“Bewitched, bothered, and bewildered am I” wrote US songwriter Lorenz Hart about the feeling of infatuation. It’s blissful and euphoric, as we all know. But it’s also addicting, messy and blinding. Without careful monitoring, its wild wind can rage through your life leaving you much like the lyrics of a country song: without a wife, […]
Here’s a great excerpt from Eileen Flanagan’s book “The Wisdom to Know the Difference,” now available in paperback!
Learning to live with trust does not happen overnight, just as the spiritual practices in this book are not necessarily learned in a neat progression: recognize your conditioning, know yourself, then listen for divine guidance and change your attitude. Instead they are points around a spiral. Each practice makes the others easier. Accepting yourself makes it easier to accept others. Accepting others makes it more likely you will bring out the best in them, which helps to build a strong community. Community, in turn, can help you listen to God and know yourself. Sometimes it may feel like you are going in circles, until you realize that you are a little wiser than the last time around.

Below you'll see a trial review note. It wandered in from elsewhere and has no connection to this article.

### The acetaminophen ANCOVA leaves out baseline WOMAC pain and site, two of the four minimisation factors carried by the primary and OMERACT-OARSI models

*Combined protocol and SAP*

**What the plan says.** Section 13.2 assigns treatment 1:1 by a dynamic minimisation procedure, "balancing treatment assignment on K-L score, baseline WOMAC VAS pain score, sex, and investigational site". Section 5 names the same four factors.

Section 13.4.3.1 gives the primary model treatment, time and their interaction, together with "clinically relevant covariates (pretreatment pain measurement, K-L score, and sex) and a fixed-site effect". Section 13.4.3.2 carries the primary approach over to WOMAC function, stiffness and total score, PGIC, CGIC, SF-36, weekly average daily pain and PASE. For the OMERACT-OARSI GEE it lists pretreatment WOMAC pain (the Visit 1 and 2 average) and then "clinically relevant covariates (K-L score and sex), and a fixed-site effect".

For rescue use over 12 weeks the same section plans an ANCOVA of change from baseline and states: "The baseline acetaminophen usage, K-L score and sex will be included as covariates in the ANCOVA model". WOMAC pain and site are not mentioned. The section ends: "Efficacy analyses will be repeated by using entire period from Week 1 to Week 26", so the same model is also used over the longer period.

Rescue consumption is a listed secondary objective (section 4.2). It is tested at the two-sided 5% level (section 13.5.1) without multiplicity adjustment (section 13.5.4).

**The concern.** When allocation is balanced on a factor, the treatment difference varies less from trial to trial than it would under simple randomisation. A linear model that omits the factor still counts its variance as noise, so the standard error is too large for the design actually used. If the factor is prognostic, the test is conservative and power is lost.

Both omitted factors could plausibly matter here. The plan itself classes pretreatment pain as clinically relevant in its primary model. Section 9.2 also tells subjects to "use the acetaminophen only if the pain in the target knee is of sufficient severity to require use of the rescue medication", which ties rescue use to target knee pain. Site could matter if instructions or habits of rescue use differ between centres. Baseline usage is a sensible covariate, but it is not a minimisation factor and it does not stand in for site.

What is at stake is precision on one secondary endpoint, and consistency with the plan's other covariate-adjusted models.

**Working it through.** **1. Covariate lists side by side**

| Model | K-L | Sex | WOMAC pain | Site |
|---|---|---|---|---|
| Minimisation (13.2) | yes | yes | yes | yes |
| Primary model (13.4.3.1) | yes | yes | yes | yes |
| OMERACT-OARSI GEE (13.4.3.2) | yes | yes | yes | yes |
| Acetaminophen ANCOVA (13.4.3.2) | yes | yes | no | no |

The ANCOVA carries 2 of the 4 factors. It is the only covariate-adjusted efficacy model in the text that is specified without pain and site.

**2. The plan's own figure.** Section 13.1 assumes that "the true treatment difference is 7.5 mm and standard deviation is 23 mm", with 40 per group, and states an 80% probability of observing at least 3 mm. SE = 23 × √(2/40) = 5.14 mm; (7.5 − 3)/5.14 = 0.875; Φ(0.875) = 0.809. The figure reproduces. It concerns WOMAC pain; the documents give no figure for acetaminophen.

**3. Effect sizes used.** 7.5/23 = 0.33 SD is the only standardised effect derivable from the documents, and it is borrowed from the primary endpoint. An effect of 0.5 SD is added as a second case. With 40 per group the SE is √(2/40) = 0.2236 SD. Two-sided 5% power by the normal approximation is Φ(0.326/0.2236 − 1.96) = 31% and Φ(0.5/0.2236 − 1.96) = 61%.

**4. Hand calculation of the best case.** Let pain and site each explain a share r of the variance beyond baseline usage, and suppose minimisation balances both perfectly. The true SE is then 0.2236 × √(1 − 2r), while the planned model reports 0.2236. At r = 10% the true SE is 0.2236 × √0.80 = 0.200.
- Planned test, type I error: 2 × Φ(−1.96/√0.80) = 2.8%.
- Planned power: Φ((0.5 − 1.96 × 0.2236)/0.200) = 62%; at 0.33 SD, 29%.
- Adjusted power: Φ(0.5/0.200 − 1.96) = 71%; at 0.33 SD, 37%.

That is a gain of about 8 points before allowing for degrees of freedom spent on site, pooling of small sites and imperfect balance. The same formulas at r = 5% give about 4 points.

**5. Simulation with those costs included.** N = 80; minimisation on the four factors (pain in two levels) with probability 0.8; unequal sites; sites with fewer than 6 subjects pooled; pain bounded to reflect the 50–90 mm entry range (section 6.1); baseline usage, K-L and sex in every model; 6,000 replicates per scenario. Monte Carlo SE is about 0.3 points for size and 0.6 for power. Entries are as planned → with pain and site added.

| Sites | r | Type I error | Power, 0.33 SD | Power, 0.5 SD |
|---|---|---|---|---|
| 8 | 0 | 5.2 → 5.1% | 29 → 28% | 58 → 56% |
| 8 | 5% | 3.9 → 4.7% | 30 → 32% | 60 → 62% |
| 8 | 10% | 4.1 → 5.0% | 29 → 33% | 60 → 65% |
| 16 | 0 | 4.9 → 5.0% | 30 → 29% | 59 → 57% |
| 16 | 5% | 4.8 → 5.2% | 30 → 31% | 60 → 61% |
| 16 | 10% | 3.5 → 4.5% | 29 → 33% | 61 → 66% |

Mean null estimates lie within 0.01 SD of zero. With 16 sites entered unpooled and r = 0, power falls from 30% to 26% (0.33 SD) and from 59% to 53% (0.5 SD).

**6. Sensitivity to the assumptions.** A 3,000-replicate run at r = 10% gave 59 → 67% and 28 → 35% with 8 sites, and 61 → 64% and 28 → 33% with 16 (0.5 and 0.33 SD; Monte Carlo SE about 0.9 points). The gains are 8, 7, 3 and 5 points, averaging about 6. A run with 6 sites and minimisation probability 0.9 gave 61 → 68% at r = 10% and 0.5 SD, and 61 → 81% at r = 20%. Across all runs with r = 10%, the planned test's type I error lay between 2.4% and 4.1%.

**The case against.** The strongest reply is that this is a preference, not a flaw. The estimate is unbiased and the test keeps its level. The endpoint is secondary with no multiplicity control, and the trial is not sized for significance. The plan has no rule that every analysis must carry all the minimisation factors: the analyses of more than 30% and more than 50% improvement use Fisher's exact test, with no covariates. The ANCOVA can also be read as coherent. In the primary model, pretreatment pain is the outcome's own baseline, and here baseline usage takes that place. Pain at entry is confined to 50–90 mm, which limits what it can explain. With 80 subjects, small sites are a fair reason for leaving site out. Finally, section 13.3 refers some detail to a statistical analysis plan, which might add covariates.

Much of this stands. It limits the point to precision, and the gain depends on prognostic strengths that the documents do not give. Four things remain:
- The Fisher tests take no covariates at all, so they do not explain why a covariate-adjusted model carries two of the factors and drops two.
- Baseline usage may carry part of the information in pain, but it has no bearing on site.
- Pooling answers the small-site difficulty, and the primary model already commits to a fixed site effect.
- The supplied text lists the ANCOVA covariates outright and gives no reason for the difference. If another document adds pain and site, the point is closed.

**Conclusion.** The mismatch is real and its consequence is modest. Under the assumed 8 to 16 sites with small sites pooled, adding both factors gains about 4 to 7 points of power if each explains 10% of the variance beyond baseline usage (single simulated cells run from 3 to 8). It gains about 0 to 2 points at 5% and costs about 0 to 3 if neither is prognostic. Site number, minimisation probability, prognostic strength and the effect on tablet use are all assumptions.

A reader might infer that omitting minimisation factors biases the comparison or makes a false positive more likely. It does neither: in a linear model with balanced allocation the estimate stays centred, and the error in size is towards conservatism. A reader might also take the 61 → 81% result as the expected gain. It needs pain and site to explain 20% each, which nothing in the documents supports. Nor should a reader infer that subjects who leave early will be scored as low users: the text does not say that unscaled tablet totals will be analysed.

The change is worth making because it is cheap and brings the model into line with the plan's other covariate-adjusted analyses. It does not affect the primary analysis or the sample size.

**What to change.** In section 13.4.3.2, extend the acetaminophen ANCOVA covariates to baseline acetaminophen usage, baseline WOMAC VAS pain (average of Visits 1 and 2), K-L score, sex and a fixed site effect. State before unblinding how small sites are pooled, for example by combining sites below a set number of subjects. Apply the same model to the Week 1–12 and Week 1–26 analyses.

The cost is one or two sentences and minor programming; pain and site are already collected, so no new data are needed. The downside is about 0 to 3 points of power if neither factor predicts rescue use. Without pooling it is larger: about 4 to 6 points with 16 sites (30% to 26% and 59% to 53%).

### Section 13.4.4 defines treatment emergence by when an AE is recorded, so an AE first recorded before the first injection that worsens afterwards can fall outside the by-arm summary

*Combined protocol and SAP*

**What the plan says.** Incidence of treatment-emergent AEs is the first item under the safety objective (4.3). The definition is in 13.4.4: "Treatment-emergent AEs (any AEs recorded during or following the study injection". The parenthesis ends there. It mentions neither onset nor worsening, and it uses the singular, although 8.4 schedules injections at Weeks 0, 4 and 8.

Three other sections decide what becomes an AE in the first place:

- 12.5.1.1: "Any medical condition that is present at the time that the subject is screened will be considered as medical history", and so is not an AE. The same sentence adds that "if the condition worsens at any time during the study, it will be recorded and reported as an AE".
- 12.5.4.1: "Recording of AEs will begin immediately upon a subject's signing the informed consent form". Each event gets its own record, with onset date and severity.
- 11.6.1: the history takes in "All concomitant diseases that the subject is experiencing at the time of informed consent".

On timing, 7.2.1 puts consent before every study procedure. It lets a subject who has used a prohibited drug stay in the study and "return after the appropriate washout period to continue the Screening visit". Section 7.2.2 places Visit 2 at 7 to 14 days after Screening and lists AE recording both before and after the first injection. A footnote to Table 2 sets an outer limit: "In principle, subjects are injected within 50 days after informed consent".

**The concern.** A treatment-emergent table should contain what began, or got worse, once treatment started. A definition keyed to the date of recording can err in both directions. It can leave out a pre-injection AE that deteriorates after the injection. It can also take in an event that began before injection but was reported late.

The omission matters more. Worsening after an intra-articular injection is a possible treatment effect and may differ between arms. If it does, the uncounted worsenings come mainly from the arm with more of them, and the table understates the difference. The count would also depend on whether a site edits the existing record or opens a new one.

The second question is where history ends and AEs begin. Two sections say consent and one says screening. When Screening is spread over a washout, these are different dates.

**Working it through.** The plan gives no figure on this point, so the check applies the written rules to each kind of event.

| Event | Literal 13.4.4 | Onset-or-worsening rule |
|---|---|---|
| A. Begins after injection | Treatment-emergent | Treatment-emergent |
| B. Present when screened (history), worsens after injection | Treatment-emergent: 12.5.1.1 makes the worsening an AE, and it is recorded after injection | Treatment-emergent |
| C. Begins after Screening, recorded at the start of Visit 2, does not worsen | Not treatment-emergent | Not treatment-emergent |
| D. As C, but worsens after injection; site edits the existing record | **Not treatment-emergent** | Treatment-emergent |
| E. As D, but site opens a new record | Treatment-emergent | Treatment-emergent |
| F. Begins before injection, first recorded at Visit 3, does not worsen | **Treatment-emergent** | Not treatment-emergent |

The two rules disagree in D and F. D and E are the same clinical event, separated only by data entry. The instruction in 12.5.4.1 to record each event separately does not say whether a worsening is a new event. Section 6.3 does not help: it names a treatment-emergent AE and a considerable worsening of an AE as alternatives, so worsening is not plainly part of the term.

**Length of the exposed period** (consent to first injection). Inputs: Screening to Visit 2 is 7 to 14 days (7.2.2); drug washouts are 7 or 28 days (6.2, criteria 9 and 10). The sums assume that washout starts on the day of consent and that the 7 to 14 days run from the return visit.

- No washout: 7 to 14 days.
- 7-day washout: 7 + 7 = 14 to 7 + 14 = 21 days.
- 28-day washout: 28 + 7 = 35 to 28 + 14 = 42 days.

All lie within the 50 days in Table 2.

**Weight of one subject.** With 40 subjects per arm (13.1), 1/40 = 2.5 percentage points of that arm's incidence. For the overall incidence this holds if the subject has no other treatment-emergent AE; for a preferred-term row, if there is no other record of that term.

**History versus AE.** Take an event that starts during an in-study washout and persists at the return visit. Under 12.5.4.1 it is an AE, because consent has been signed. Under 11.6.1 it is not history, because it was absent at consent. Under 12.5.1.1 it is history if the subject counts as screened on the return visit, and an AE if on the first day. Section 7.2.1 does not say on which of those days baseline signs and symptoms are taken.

Accepting life’s flat tires seems to be easier for people who have accepted themselves. If you know who you are, what you are capable of, and what you are called to do, you are much less likely to waste your time and energy sweating the small stuff or even the big stuff you cannot change. You are less likely to project your uncomfortable feelings onto other people, instead of facing your feelings and learning what they have to teach you. You are less likely to waste time trying to change other people and more likely to influence them with a positive example.
Quoted with permission, from The Wisdom to Know the Difference (c) 2009 Eileen Flanagan, published by Tarcher/Penguin.
Knowing yourself …also helps you to know God and to trust that you live and work within a larger plan that you are not always able to see. A friend of mine uses the phrase, “Lord, your ocean is so wide, and my boat is so small.” She observes, “I’ve got to be in my boat, and I’ve got to keep paddling. But it’s in this infinite ocean. I would just be ludicrous to think I knew fully and completely where I was going.”
It’s helpful to remember that Reinhold Niebuhr’s version of the Serenity Prayer asks first for “grace.” Such humility is a step toward serenity, accepting that even when we’re paddling as hard as we can, we can’t control the ocean. We can only control our own paddle. Likewise, a step toward courage is recognizing that our own paddle matters. After all, thousands of Katrina victims were rescued from their rooftops by people in rowboats, many of them ordinary citizens who just started rowing. Their willingness to brave the waters certainly made a difference.